Bastille Kitchen: A User’s Guide
Award-Winning Brunch | French Brasserie | Craft Cocktails and French Wines | French Revolution-Era Art | Head-Swiveling Design
Appetizer: brandade beignets with guajillo pepper aïoli
Housemade flatbread: pork belly, bacon jam, apple compote, and Vermont cheddar
Main Course: duo of lamb porterhouse with lamb bacon, asparagus, and minted yogurt
What to Expect: an award-winning French bistro from executive chef Adam Kube, who prepares authentic Parisian cuisine in an awe-inspiring space. The product of Seth Greenberg—a celebrated hospitality developer—and interior designer Petra Hausberger, the retrofitted factory space puts modern industrial-chic spin on the old-world French brasserie style, replete with vaulted ceilings, antique French doors, tartan furniture, Parisian artwork, and a quartz bar.
Where to Sit:the Chalet lounge, an ornate subterranean dining room with a fireplace, tartan upholstery, and faux-antler chandeliers that Bastille describes as “evocative of a rustic alpine hideaway in the French Alps.”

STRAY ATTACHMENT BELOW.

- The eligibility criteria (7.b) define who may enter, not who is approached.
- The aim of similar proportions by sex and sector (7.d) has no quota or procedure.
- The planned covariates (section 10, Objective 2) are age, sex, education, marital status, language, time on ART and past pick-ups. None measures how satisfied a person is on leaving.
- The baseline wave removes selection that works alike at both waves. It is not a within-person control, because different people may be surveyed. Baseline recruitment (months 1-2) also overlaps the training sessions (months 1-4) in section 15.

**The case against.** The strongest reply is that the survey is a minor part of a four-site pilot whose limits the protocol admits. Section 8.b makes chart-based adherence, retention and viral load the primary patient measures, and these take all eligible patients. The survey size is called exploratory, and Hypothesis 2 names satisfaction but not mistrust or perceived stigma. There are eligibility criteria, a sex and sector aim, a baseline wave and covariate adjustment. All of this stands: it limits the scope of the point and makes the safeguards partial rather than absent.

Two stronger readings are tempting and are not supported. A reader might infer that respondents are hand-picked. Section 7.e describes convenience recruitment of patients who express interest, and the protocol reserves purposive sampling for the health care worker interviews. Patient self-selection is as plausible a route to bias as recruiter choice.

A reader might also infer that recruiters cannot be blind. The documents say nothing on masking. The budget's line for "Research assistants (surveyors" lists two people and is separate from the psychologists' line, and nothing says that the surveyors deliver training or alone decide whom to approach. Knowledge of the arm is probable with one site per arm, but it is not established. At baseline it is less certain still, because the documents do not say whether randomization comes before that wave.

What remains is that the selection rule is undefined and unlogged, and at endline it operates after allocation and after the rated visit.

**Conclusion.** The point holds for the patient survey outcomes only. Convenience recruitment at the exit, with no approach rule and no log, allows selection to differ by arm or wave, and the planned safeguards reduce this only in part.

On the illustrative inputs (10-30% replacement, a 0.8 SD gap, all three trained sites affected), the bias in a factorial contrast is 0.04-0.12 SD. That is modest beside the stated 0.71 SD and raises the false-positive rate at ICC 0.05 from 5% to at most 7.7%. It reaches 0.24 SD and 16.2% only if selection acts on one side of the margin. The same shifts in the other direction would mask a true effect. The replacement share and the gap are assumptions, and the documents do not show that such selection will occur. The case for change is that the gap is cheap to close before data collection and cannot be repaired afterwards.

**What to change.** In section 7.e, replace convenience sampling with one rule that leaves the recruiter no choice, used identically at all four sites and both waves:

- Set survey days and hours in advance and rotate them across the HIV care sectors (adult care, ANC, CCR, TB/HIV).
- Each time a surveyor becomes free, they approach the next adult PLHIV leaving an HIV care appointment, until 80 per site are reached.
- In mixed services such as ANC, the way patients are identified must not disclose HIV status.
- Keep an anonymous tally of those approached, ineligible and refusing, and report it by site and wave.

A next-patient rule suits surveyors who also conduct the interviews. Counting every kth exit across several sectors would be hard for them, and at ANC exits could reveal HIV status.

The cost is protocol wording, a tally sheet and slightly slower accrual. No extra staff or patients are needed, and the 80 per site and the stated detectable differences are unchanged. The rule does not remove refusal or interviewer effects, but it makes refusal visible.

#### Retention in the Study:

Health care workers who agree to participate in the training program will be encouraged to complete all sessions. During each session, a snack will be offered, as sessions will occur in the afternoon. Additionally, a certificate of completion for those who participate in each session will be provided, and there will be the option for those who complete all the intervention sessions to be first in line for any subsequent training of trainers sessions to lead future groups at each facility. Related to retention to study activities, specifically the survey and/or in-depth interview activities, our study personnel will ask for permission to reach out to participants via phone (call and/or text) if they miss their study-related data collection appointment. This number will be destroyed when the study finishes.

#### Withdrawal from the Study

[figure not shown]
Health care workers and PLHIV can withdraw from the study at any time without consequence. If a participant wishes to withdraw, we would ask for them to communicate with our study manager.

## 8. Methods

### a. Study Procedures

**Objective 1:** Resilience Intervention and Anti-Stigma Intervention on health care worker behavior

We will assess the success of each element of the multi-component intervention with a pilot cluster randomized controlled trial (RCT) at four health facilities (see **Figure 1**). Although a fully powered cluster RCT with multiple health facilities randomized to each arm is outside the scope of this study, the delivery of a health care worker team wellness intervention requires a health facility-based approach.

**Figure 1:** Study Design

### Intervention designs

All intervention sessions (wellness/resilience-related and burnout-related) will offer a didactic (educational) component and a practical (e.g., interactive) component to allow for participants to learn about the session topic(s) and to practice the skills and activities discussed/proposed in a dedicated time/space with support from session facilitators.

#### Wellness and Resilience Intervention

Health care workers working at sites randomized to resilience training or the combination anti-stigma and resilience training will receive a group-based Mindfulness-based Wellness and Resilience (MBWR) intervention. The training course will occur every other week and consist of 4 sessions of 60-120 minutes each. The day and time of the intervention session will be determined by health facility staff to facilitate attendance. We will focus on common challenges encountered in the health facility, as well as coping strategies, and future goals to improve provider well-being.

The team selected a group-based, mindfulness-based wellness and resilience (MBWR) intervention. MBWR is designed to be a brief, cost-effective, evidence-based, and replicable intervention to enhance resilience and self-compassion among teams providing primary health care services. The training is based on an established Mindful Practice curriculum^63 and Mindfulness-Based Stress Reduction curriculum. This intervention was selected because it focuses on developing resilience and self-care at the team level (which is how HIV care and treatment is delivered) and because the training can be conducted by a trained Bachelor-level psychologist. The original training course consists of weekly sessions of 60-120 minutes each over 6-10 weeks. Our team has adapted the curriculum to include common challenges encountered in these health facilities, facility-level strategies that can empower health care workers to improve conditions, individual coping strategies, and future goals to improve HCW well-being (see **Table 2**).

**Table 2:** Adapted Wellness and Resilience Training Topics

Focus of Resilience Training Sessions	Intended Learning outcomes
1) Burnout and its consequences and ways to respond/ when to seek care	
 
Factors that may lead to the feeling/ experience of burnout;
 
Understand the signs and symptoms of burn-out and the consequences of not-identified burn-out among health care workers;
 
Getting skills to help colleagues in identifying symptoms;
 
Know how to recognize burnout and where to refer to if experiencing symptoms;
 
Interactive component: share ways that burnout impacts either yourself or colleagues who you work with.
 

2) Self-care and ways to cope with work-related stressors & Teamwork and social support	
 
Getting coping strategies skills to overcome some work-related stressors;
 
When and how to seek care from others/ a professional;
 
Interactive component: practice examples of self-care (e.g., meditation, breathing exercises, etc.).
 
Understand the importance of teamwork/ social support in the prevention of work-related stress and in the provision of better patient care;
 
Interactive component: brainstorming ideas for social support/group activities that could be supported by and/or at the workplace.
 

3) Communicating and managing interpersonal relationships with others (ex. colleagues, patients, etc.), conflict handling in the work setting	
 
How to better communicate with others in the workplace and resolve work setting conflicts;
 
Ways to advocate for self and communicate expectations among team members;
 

When to Go: during Bastille’s award-winning Sunday brunch, which serves up glazed cinnamon and sugar croissants, duck confit omelets, and the namesake cocktail, which is made with mousseux, dry gin, and powdered sugar.
While You’re Waiting
Check out the authentic 18th-century Parisian engraving, “Vue de Paris,” on the wall of the upper-level bar. The figure—a topless woman from 18th-century Paris—was imported from a small historical gallery in Paris, and is reflective of the many French Revolution-era works decorating Bastille’s interior.
While You’re in the Neighborhood
Before: Check out the Boston Tea Party Museum and Ships, a floating museum with restored ships, performers, and interactive exhibits that bring Boston’s history to life—and let you dump your own tea overboard.
After: Grab a nightcap by way of Les Zygomates, which boasts French wines on the menu, fine art on the walls, and live jazz and blues on the stage